The “Seminary Road Diet”

The Seminary’s position on the “Seminary Road Diet” has created considerable anger and disquiet amongst the Seminary Hill Community and in social media.    Our intention in supporting the road improvements was a way to advance our vision of creating a safer and more walkable neighborhood, where the Seminary’s pub, coffee bar, and chapel were all available just a walk away.  It is now apparent that the City’s newly installed road improvements are not supported by all the residents of Seminary Hill as a way to implementation of this vision for a safe, walkable and connected Seminary Hill Community.  The Seminary has a strong desire to work with the Seminary Hill Community and the City to achieve this vision. 

In furtherance of this vision, the Seminary is supportive of an accessible sidewalk on the north side of Seminary Road on Seminary property. This has been discussed for many years, but the physical constraints imposed by the existing retaining wall have proven problematic in the past.  Perhaps, the discussions should start anew.   A north side pedestrian path should now happen.

The Seminary and I want to continue to foster the good relationships with our neighbors and the Seminary Hill Association. Going forward, I will abstain on all votes relating to the road “Seminary Road Diet. Although students, staff, and faculty may take positions as residents of the City of Alexandria, they do so as individuals and not as representatives of the Seminary. As dean and president, I will not advocate further for any particular position; I will not address council or write any letters or emails on this issue. Instead we will trust the process within the City and step aside from any advocacy.

The Very Rev. Ian S. Markham, Ph.D.

Dean and President

SHA welcomes the opportunity to restore the open communication and friendship that we have enjoyed with VTS for many decades. We look forward to discussions regarding the sidewalk on the north side of Seminary Road that has consistently been Mayor Wilson’s justification for the road diet. If this sidewalk is constructed on VTS property, rather than in the former westbound car travel lane of Seminary Road, it would seem that the City could save a great deal of money, reallocate funds to other sidewalk projects that are much more necessary, and consider restoring the 4-lane configuration of Seminary Road, as the Mayor's rationale for spearheading the road diet would no longer be valid. SHA will continue to be an active participant in all discussions regarding Seminary Road, and other quality of life issues affecting our neighborhoods.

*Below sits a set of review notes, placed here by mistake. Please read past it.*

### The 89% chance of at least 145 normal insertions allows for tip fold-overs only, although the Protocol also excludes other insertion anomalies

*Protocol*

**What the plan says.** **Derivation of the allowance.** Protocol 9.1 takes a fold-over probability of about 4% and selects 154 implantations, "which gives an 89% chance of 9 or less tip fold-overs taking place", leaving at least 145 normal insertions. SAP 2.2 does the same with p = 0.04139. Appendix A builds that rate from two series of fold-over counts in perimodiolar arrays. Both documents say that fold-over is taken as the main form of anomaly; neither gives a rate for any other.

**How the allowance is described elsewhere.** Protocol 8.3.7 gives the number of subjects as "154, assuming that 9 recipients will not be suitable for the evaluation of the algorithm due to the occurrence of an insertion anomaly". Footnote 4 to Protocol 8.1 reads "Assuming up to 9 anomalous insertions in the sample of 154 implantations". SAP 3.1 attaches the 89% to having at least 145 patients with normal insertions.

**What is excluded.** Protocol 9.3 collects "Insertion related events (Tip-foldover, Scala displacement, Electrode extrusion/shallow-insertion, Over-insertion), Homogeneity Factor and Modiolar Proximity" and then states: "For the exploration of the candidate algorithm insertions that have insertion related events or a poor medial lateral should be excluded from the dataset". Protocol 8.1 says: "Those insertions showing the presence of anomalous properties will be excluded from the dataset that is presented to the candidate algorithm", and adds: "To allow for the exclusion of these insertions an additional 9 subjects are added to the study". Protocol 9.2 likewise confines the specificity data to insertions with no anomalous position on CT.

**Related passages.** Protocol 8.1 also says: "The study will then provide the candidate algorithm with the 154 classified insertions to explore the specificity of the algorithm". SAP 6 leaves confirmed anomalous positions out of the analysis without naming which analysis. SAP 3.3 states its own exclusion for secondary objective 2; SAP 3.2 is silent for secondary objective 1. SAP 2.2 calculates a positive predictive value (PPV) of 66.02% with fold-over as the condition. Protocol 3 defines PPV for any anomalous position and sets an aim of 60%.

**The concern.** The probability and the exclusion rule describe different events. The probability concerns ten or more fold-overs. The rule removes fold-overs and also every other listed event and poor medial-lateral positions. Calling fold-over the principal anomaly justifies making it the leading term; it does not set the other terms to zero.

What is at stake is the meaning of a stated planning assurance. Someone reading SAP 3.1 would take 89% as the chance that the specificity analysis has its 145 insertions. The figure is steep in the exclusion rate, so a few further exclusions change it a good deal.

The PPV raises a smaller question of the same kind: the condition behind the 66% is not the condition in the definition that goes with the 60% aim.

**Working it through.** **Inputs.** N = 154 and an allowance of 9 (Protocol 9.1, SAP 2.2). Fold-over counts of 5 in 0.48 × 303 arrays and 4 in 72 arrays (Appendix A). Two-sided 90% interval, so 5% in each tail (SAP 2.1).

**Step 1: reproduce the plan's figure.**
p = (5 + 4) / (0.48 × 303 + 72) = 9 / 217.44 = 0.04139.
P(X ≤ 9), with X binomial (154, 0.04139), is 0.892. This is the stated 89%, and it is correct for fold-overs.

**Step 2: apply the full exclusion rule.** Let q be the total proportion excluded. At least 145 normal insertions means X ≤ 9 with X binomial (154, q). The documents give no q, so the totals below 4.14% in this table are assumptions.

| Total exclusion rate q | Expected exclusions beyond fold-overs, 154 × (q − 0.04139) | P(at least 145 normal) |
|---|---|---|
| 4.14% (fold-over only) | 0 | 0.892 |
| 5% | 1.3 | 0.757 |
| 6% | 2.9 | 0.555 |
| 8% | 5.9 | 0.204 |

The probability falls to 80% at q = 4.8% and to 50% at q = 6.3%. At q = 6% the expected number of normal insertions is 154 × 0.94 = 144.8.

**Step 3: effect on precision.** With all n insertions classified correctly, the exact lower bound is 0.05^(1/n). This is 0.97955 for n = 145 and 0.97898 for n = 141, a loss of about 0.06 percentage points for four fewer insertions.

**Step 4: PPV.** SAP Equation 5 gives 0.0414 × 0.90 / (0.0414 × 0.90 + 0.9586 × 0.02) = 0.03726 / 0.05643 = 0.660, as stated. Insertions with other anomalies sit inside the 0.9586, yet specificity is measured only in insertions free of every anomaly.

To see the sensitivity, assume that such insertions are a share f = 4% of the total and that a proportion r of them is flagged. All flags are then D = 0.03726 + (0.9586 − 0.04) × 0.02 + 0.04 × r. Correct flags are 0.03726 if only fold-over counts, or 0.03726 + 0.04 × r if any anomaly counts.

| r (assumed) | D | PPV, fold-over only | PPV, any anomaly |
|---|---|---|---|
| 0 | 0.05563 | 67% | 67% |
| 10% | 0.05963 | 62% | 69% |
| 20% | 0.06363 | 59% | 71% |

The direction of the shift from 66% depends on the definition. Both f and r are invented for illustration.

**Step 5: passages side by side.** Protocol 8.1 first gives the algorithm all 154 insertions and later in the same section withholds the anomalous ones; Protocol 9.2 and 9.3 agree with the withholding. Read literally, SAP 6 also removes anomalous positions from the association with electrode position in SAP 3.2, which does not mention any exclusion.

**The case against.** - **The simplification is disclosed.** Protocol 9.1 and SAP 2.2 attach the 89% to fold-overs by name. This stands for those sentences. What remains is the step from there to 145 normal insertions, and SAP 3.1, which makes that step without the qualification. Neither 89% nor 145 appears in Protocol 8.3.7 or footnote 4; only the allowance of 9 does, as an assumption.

Finally, I want to bring to your attention the Alexandria Housing Affordability Summit that will take place this coming Saturday, January 11th at the Lee Center at 1108 Jefferson Street. The sessions will begin at 11:00 a.m. with panel discussions occurring throughout the afternoon until 4:15 p.m. The discussions will focus on the City’s Housing Master Plan and “explore bold new ideas to address the city’s affordable housing challenges.” One of those new ideas being discussed is to end single-family zoning restrictions. This is being done in other cities, such as Minneapolis, and the Housing Director of Minneapolis will be one of the panelists speaking at 11:00. Such a zoning change would obviously have a great impact on Seminary Hill neighborhoods, and other neighborhoods across the city. Attendees are asked to register at the following website: www.alexandriava.gov/housing/info/default.aspx?id=110986.

Thank you for your interest in these issues and others that will be part of SHA’s meetings and discussions in the coming year. As always, all are welcome to attend our monthly board meetings and address issues of concern to you.

Carter Flemming

President, Seminary Hill Association

 

 

 

 

 

 

 

We encourage all Seminary Hill residents to attend the Annual Meeting of the Seminary Hill Association on Thursday, November 14th at 7:00 p.m. at the Immanuel Church-on-the-Hill Parish Hall at 3606 Seminary Road. We will have time to socialize until 7:45 when we will have a presentation on the proposed changes to the city bus routes, which will greatly affect the Seminary Hill area. Following that presentation, we will have our business meeting which will include the ratification of our bylaws and the election of the officers and area representatives for 2019-2020. After our meeting, we hope you will stay to enjoy a cup of coffee or a glass of wine and some refreshments with your neighbors.

 

You can find our bylaws under the “Who We Are” tab on this website. These bylaws were adopted by the SHA board in September after several months of discussion and revisions. The major change to the bylaws is reflected in Article III. This Article was previously entitled “Membership”, but is now entitled “Residency Requirements.” This Article makes it clear that all persons living within the boundaries of the Seminary Hill Association, as defined in the bylaws, is considered a member of the Seminary Hill Association and is represented by SHA. The board made this change to be more inclusive and ensure that all residents within our borders have representation in matters of civic interest. In addition, annual contributions to SHA are voluntary and not a prerequisite for membership.